On January 6th, I sat in my parent’s kitchen, glued to my computer as I watched protestors and violence storm the steps of our capitol. For a time, I was stunned and scared, texting my friends, looking over multiple news sources and refreshing my social media feeds to “doom-scroll”. It sucked my attention for hours, becoming the only thing my family and friends could really talk about. A few days later I was preparing to lead a theological reflection for our youth and turned over the questions of how to discuss the events with our youth. I didn’t want to ignore it completely, it felt wrong to not address the state of our nation – we want to be a space that encourages justice and works toward goodness, not one that ignores what we see on the news. But then again, all of our youth had to go to school the next day, their social media feeds were flooded with information about the insurrection, friends and parents were talking about it nonstop. Would we just be repeating what they have already heard before? What if what they really need is an escape? What if there is something bigger going on in their lives that this seemed inconsequential at this point?
As leaders we discussed the best way to approach this, and decided that offering time to talk about the highs and lows of our week, to check-in with where we are, and to center ourselves in prayer and even play games felt like the right thing to do. We could mention what happened, but we would not dwell if that is not what they needed.
There’s a balancing act that happens in ministry, and particularly youth ministry when it comes to pursuing justice, reflecting on the events happening around us, and creating a space where everyone can come together to just be. It takes knowing your youth, proactively having a space where they feel comfortable discussing heavy and potentially difficult conversations, but also giving them the freedom and opportunity to take a break and be. With the 24-hour news cycle, social media having news faster than we can comprehend, and everyone always wanting to declare their opinions on what is happening, it can be easy to stray away from the need to rest and the need for fun.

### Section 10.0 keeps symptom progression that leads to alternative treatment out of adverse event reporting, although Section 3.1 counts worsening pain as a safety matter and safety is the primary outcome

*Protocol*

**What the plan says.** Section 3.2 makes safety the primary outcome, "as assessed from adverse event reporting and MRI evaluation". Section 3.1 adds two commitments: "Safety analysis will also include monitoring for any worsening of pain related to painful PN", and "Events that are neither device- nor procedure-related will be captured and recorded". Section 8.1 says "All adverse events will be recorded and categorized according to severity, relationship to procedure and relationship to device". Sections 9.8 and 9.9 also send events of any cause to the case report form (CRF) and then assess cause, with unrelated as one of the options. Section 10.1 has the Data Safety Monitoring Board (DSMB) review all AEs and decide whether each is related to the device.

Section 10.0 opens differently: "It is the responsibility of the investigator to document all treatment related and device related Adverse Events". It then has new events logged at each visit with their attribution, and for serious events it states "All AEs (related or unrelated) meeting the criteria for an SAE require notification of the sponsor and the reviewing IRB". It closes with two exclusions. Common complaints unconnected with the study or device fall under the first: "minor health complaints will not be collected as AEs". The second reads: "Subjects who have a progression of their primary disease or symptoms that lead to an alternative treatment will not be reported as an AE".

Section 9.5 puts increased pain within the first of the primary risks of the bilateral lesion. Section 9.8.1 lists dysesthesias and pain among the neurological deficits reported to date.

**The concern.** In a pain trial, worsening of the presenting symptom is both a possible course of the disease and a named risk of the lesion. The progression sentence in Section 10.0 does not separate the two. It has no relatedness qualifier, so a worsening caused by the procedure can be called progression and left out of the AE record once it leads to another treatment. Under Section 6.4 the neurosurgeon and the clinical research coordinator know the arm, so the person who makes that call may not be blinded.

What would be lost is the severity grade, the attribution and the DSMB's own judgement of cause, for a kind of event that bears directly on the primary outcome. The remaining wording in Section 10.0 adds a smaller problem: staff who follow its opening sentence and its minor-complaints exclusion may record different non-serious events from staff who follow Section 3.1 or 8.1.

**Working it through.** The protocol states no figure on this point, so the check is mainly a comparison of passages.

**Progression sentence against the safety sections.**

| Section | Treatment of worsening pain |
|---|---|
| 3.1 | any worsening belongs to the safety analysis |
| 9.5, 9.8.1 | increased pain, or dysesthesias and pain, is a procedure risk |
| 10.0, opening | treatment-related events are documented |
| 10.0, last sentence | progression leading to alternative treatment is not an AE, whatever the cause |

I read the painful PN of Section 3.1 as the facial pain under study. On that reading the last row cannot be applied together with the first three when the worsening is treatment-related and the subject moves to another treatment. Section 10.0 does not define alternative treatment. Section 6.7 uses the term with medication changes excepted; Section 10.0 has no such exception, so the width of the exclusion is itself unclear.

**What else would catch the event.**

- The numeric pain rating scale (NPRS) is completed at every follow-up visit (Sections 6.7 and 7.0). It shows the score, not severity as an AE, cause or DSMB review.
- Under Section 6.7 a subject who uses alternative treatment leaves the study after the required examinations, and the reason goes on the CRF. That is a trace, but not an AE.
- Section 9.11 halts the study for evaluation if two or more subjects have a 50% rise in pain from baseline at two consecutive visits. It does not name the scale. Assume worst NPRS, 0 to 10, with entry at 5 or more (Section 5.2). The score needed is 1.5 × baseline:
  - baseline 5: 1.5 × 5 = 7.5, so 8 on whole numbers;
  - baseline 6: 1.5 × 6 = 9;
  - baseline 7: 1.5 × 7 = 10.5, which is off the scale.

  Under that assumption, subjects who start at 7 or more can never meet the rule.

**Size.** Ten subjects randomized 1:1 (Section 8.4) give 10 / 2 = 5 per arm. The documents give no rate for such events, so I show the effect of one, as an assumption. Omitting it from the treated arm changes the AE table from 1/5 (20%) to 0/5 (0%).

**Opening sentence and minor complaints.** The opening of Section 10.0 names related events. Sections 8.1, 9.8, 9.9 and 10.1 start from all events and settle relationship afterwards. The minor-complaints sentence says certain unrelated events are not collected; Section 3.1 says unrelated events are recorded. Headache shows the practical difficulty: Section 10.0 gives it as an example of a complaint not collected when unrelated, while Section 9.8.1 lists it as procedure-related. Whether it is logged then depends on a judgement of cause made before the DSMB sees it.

I am still learning how to create these spaces, to keep this balance between wanting to be aware of what is happening in the world and how it affects us and our neighbors, and taking time away from it to engage in light-hearted conversations, meditation, and games. There are times for youth group to be a place to engage in challenging conversations, for it to be a space of listening, and there are times for youth group to just be a safe space of comfort. It takes caring for your space, for your youth, and for yourself to know what is needed when, and to pursue it even if it doesn’t seem like the obvious answer. We won’t always get it right, but we learn and we listen, and we grow together.
So, it’s okay to take time to ask your leaders and youth what they want to discuss, if they want to engage in those conversations or they are burnt out over hearing the same story with different words. It’s important to hear what they have to say, and it’s okay if lesson plans change. In the end, we’re all just trying to create a community of love, trust, and grace, and there are so many ways we see this happening.
Written by: Tori Crook